Hector suggested that I eat six small meals a day and, yes, it is a challenge to include these meals into my daily routine. But, I manage the mini meals because I know that small meals (a piece of fruit or a cup of yogurt) will prevent me from getting hungry and binge eating. Do I count calories? No, I watch what I eat and control my portions; I use a small plate, eyeball my portions, and enjoy my food. Ask Hector about Luna bars, and other snacks and meal replacements. As important as nutrition is to our health, exercise is its equal. Three days a week I train with Hector and three days a week I work out at home. Exercising at home is not easy. I seem to be able to conjure reasonable reasons why I should NOT exercise. However, I know that exercise helps me be pain free and allows me to live well. In the end, I don my tennis shoes, do my crunches, squats, and crank up the treadmill. I exercise diligently for 45-60 minutes. Walking on the treadmill, riding the stationary bicycle, and exercising my abdominals, quads, and stretching my calves usually completes my cardio workout.
    Under the auspices of Hector's watchful eyes when I exercise at the gym, I lift weights to strengthen muscles, improve my posture, and to increase the density of my bones. I use the triceps machine and have watched my arms slim and become stronger: I want definition in my arms, not mainly muscles, just the definition I see in my daughter's arms. Hector uses many of the fitness center machines to develop my endurance. As soon as I complete a repetition of one exercise, I immediately start another without a break or with a 15-second rest period. The armlifts over my head increase the blood flow, and the push and pull of both arms from front to back strengthen the back muscles necessary, as well, for good posture. Pulling the bar to my chin works those back muscles that most of us forget about. The leg press is torture, but my legs have slimmed down and the increased strength in both legs is noticeable when I walk. Several fitness machines that I use to strengthen my calves exhaust my muscles and cause them to tremor, which is natural. As the muscles get stronger, the tremors will stop. The leg press and calve machines are my least favorite. ALL of my exercises, including those completed at home, consist of at least 5 sets of 15 reps in each set, and there is no rest period scheduled between each exercise. There is a definite correlation between what and how much we eat, cardio exercises, and weight lifting exercises. I have lost 22 pounds and counting, reduced by dress size by 1 and a half sizes, and am excited to be working toward a goal that is attainable. I have more energy and feel great."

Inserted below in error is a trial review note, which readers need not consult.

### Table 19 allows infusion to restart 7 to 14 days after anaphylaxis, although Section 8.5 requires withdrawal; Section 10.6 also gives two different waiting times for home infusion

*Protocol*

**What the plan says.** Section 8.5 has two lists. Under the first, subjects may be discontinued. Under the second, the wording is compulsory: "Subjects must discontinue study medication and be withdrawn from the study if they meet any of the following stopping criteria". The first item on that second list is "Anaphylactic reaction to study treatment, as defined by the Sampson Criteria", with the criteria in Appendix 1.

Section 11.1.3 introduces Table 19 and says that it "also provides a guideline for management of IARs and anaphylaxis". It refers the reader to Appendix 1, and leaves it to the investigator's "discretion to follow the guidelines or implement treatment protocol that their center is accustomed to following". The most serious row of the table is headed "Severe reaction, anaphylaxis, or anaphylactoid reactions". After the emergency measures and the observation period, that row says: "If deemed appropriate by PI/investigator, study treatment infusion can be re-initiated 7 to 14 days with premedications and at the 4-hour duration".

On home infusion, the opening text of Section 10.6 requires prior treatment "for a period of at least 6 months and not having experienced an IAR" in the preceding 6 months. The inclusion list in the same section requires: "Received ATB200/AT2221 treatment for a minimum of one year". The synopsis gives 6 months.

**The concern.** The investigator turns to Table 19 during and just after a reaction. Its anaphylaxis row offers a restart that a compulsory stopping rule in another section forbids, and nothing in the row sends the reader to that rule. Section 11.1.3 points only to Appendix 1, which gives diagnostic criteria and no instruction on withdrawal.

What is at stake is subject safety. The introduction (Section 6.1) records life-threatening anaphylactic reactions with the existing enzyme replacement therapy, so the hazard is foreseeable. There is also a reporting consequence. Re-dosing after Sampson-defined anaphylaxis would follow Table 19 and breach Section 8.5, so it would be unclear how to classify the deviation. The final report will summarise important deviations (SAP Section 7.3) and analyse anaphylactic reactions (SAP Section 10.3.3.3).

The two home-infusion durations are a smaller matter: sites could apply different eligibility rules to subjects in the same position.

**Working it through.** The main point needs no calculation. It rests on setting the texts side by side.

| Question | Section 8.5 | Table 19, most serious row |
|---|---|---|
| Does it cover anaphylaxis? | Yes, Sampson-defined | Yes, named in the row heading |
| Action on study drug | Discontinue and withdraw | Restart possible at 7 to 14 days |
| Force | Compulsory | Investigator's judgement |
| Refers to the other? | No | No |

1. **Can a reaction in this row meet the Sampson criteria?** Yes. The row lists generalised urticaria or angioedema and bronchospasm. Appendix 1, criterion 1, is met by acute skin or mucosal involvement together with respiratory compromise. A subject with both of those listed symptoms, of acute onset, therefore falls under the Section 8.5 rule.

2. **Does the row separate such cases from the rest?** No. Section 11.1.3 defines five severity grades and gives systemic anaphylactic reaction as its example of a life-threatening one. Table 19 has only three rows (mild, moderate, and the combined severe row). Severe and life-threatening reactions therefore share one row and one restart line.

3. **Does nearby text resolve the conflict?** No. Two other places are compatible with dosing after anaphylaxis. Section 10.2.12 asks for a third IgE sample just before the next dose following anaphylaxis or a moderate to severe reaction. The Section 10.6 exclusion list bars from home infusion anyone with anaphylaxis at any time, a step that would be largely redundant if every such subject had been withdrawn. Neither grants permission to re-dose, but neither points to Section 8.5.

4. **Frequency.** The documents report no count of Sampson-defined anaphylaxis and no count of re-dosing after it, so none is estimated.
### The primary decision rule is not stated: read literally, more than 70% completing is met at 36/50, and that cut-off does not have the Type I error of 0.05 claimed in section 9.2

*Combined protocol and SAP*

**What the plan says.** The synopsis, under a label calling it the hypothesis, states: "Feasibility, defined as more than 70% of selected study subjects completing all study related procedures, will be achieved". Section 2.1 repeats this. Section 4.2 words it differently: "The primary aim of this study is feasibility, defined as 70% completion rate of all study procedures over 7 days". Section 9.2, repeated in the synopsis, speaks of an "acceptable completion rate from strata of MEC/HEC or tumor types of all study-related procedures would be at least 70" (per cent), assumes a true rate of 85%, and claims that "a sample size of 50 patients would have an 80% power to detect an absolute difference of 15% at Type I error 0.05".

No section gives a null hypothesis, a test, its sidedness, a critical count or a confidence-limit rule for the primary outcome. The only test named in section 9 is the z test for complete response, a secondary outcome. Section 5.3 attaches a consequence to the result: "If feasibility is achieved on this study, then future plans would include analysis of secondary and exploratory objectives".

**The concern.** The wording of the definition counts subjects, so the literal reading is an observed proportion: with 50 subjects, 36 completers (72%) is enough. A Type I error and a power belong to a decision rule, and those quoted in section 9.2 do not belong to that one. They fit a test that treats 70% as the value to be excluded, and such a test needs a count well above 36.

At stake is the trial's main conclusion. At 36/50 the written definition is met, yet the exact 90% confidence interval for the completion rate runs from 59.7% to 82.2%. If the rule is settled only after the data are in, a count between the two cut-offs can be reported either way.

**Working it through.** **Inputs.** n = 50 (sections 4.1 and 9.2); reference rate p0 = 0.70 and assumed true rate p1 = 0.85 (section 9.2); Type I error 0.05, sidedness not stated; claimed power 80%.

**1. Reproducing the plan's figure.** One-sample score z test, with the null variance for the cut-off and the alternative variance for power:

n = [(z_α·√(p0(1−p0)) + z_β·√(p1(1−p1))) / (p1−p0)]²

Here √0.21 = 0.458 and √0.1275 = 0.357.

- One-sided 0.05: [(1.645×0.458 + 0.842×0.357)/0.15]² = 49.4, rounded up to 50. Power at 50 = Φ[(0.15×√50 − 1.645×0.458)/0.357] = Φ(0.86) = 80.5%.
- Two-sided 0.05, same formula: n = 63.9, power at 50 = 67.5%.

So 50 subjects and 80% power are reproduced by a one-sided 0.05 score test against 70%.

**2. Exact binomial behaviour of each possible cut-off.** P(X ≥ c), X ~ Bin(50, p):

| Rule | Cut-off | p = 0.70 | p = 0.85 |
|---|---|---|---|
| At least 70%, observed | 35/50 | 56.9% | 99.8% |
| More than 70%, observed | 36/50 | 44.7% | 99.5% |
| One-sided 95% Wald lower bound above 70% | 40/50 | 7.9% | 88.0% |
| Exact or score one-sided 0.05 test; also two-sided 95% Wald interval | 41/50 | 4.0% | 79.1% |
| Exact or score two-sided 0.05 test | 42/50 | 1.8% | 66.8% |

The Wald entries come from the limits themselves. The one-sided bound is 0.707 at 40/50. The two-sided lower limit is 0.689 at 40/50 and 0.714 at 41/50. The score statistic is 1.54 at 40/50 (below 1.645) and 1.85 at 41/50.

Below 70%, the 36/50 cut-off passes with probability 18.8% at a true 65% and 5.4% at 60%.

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    Read Hector's client assesment

    Most clients who I work with want to lose weight and get stronger, and often their inactivity and eating habits are to blame for their unsatisfactory state of health. But sometimes, I come across people who have been dealt a physical challenge by life, and that challenge has compromised their ability to move and exercise. That lack of movement can lead to weight gain and muscle loss. Willa Mohamed is one such client. Willa is also my good friend and a huge supporter of my blog. She even called me “Homie” one time in the comments section of my blog. I have been called “Homie” or “Homeboy” before, but never by a 69 year old woman. It makes me smile just thinking about it.

    Medically, I don’t know much about strokes. I will keep it simple and say that the stroke Willa had over 25 years ago changed her life forever. Out of respect for Willa, I will not share all the details of her stroke, but I know she has no problems sharing her story with anyone. What her stroke did to her physically is that it effected the right side of her body, reducing her coordination and strength on that side, and her balance throughout the rest of her body. These new physical limits for Willa caused her to be physically inactive, lose strength, and gain weight.

    For a physical therapist or a doctor specializing in stroke victims, a client like Willa is probably no big deal, and can be sent to physical therapy and even be given medications to help her physical challenges. But I am just a trainer who helps people lose weight and get stronger. So when Willa approached me about helping her lose weight and gain strength I thought “How am I going to handle this?” and more importantly “Could I?”